I’ve heard Tolkien accused of harboring a sort of crypto-fascist esthetic before — semi-plausible I suppose, but reaching a bit. I’ve never heard someone assert that Sauron and Mordor represent “liberty, humanism, and reason”. That’s almost as weird as Santorum’s analogizing.

  3. Alon Levy says:

    Sauron doesn’t represent liberty, of course. He represents nothing but Pure Evil. But the characters on the side of good who are presented as bad or insufficiently committed tend to have the sort of faith crises that everyone who’s reality-based does. Boromir doesn’t accept Aragorn’s authority; Denethor wants to cut and run in face of sure defeat; Saruman studies Sauron in order to know the enemy. In all three cases the heresy results in misery, but when you write fiction you can make sure the impossible happens and Aragorn and Gandalf will always turn out to be right.

  4. Delia says:

    Riehl’s fatal flaw: he is assuming that God really told Bush to invade Iraq. It wasn’t God; it was Dick Cheney, the mad neocons, and his own fevered imaginings. Then they all lied to canoodle the country into going along with them and never bothered to plan for contingies for after they arrived in Baghdad. None of this has anything to do with Jonah or the Almighty. Or anything to do with Tolkien’s tale, either, for that matter.

    These people are getting really desperate and looking for somebody else to blame for their mess before it gets worse.

  5. DAS says:

    I’ve never found the Book of Jonah to be pro-authoritarian at all (but you’ve got me thinking). I would think the intended readership of the book of Jonah would not need to have the sin of Ninevah pointed out to them — they’d figure Ninevah was a corrupt place, etc. And I always figured the “everyone prays to their gods” bit was actually a pro-religious tolerance message.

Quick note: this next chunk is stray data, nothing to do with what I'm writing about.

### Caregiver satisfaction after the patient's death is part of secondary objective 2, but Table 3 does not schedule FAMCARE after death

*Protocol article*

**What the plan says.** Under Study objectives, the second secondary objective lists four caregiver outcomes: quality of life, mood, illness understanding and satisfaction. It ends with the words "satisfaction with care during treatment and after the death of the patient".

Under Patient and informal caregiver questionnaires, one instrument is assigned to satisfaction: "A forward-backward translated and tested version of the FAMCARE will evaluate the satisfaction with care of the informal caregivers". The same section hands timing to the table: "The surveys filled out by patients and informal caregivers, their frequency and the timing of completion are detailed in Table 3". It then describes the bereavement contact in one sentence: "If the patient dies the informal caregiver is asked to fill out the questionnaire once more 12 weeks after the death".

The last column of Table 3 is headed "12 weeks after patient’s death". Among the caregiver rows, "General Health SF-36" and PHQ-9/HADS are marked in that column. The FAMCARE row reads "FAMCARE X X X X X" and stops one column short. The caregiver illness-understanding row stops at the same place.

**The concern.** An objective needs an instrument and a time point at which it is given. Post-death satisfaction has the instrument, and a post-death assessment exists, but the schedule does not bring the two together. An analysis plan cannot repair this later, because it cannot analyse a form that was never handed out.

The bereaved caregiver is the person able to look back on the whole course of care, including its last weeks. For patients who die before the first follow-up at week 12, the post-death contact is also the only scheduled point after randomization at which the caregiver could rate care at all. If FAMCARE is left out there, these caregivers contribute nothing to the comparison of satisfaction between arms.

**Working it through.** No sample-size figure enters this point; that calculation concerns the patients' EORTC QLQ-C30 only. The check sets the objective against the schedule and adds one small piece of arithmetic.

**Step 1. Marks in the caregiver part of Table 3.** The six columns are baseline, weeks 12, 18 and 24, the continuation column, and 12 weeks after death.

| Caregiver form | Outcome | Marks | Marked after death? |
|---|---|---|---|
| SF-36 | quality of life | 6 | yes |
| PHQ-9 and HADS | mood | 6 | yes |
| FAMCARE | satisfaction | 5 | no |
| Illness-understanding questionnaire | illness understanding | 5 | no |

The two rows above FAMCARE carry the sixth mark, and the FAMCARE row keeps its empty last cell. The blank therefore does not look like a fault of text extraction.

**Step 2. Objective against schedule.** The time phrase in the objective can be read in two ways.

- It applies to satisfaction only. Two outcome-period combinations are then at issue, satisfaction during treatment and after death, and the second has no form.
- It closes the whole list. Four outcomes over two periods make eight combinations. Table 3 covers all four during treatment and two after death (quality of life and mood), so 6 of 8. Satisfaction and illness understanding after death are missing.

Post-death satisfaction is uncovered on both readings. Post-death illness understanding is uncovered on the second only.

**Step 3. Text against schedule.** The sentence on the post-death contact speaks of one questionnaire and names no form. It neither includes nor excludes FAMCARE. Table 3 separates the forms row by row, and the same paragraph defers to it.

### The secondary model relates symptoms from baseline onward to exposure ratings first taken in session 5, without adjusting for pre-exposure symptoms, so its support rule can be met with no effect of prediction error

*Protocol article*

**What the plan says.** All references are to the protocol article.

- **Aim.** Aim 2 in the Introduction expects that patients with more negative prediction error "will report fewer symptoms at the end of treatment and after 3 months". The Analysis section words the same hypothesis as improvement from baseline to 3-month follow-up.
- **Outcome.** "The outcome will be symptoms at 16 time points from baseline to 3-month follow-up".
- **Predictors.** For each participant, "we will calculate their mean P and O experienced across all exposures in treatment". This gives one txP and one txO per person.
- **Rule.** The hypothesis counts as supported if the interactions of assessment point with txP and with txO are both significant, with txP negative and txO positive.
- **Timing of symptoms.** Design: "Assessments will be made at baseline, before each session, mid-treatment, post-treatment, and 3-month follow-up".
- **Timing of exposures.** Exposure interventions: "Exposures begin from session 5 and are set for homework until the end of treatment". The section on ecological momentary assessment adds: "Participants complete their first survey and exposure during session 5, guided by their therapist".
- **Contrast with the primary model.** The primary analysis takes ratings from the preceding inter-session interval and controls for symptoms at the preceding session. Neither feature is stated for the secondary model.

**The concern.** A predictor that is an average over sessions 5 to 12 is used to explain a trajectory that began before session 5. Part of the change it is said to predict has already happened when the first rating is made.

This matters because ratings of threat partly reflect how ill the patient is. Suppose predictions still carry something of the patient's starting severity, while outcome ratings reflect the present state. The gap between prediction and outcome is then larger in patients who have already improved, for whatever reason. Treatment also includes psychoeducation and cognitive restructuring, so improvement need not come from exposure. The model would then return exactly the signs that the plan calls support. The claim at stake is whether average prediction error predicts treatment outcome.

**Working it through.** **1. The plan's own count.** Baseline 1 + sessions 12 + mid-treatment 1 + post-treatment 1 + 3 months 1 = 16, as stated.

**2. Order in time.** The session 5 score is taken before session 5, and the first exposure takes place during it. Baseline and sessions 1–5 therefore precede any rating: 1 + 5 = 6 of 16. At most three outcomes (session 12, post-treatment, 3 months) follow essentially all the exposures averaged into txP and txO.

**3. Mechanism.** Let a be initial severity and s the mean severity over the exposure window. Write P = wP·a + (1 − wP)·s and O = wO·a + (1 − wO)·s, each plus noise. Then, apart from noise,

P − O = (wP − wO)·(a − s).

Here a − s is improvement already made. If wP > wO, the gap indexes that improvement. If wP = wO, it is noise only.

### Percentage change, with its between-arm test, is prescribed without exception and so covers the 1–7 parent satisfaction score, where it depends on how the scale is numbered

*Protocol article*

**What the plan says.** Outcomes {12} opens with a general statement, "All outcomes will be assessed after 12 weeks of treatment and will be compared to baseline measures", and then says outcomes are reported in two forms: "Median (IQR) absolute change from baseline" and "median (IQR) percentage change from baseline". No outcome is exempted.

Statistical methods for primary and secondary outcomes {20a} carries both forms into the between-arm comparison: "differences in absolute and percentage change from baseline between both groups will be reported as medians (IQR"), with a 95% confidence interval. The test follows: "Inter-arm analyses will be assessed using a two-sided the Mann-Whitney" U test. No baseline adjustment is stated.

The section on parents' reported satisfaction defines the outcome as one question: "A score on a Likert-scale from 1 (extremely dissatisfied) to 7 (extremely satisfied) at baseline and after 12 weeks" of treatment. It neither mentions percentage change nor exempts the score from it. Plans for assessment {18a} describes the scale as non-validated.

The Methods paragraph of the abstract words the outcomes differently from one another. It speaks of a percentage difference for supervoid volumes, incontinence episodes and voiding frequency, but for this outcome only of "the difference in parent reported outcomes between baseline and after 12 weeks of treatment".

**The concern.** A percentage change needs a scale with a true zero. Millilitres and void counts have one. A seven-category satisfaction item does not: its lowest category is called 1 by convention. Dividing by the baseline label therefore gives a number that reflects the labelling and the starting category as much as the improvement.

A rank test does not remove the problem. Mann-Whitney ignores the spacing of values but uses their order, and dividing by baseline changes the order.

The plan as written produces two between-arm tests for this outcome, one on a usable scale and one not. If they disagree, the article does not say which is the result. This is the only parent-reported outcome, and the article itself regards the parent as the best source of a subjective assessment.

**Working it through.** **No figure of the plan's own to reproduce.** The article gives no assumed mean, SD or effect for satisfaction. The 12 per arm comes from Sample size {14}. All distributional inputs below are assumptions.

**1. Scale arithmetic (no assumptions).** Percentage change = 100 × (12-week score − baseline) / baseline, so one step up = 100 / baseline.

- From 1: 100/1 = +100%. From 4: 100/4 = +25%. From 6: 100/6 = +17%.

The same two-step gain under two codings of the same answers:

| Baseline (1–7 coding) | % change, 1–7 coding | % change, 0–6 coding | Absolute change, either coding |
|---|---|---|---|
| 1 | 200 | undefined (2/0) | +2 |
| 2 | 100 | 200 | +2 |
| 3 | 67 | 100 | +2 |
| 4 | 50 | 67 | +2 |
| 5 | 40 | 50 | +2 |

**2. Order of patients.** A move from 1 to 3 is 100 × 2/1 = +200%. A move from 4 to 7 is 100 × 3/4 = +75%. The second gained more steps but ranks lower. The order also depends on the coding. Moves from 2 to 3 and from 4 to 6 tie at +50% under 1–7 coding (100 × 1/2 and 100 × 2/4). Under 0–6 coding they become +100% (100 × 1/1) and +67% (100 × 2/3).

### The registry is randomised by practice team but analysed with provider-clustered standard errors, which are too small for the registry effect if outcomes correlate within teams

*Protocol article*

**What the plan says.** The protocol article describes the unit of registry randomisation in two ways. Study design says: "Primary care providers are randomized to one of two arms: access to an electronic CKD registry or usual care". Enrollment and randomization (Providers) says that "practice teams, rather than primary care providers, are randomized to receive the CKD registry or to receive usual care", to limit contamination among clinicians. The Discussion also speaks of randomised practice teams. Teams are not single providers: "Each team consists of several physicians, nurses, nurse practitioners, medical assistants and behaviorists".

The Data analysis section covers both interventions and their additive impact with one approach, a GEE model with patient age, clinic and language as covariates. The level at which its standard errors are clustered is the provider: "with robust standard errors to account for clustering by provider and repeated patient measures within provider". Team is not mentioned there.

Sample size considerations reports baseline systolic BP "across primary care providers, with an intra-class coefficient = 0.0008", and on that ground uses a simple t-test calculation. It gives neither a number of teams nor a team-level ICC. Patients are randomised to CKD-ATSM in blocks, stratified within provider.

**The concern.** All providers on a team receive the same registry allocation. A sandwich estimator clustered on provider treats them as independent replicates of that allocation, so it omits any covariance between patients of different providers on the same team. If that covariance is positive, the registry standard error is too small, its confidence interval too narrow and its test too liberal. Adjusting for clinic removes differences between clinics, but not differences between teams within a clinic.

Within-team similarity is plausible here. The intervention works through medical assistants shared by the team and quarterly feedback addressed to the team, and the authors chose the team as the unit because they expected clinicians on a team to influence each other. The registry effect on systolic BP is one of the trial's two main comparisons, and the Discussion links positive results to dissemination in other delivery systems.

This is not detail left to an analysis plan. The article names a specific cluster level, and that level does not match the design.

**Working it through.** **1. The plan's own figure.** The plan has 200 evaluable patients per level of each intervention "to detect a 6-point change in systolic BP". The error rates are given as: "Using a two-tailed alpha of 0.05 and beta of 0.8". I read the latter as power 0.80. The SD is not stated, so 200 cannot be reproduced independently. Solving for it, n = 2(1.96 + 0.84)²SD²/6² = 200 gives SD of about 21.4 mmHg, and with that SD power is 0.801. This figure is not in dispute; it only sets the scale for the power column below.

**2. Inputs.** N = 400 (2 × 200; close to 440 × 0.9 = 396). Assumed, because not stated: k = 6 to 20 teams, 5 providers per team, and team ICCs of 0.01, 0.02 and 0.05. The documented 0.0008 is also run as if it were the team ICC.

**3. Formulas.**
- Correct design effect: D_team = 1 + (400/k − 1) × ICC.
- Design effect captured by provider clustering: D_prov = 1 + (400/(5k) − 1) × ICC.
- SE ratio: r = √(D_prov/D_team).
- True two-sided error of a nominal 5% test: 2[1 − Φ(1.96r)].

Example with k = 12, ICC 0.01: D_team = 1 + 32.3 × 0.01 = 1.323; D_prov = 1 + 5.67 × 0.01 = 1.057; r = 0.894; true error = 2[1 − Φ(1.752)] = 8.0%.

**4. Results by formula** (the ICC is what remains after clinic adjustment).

And the whole point of the book is Jonah getting smacked down for wanting God to just destroy the city … Jonah actually comes off as a chickenhawk, don’t he?

  6. DAS says:

    a long fictionalized apologia for authoritarianism, fanaticism, and faith over liberty

    I’ve heard of this argument too, and it does seem rather convincing but for the context in which the book was developed: there are so many parallels in the book to the fight against fascism, that it seems rather odd to call the LoTR trilogy crypto-fascist.

  7. grendelkhan says:

    I can’t seem to find the best recasting of LOTR as a neocon fable that I remember, but you can see Osama as Sauron and GWB as Frodo. The one I was thinking of had Osama as Sauron, Saddam as Saruman, Bush as Aragorn, Blair as Theoden and Michael Moore as Grima Wormtongue, which tells you about how old the analogy was.

  8. Alon Levy says:

    there are so many parallels in the book to the fight against fascism, that it seems rather odd to call the LoTR trilogy crypto-fascist.

    The thing is, the analogy is not so much to the fight of liberty against fascism but to a general Crusade. In World War Two, it took the form of a fight against fascism, but as Huey Long noted, when fascism comes to America it’ll be called anti-fascism (the UK is similar to the US in that regard).